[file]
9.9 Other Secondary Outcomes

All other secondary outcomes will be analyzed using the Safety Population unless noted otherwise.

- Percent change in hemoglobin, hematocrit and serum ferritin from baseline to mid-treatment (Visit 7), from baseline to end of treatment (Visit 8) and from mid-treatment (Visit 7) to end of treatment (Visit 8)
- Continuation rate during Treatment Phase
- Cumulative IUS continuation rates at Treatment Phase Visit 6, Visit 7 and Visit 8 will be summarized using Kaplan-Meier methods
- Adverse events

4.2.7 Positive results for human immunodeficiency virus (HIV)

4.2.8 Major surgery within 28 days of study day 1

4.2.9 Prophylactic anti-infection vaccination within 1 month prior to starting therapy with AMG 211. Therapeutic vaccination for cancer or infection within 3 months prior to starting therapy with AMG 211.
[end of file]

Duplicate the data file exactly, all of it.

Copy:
9.9 Other Secondary Outcomes

All other secondary outcomes will be analyzed using the Safety Population unless noted otherwise.

- Percent change in hemoglobin, hematocrit and serum ferritin from baseline to mid-treatment (Visit 7), from baseline to end of treatment (Visit 8) and from mid-treatment (Visit 7) to end of treatment (Visit 8)
- Continuation rate during Treatment Phase
- Cumulative IUS continuation rates at Treatment Phase Visit 6, Visit 7 and Visit 8 will be summarized using Kaplan-Meier methods
- Adverse events

4.2.7 Positive results for human immunodeficiency virus (HIV)

4.2.8 Major surgery within 28 days of study day 1

4.2.9 Prophylactic anti-infection vaccination within 1 month prior to starting therapy with AMG 211. Therapeutic vaccination for cancer or infection within 3 months prior to starting therapy with AMG 211.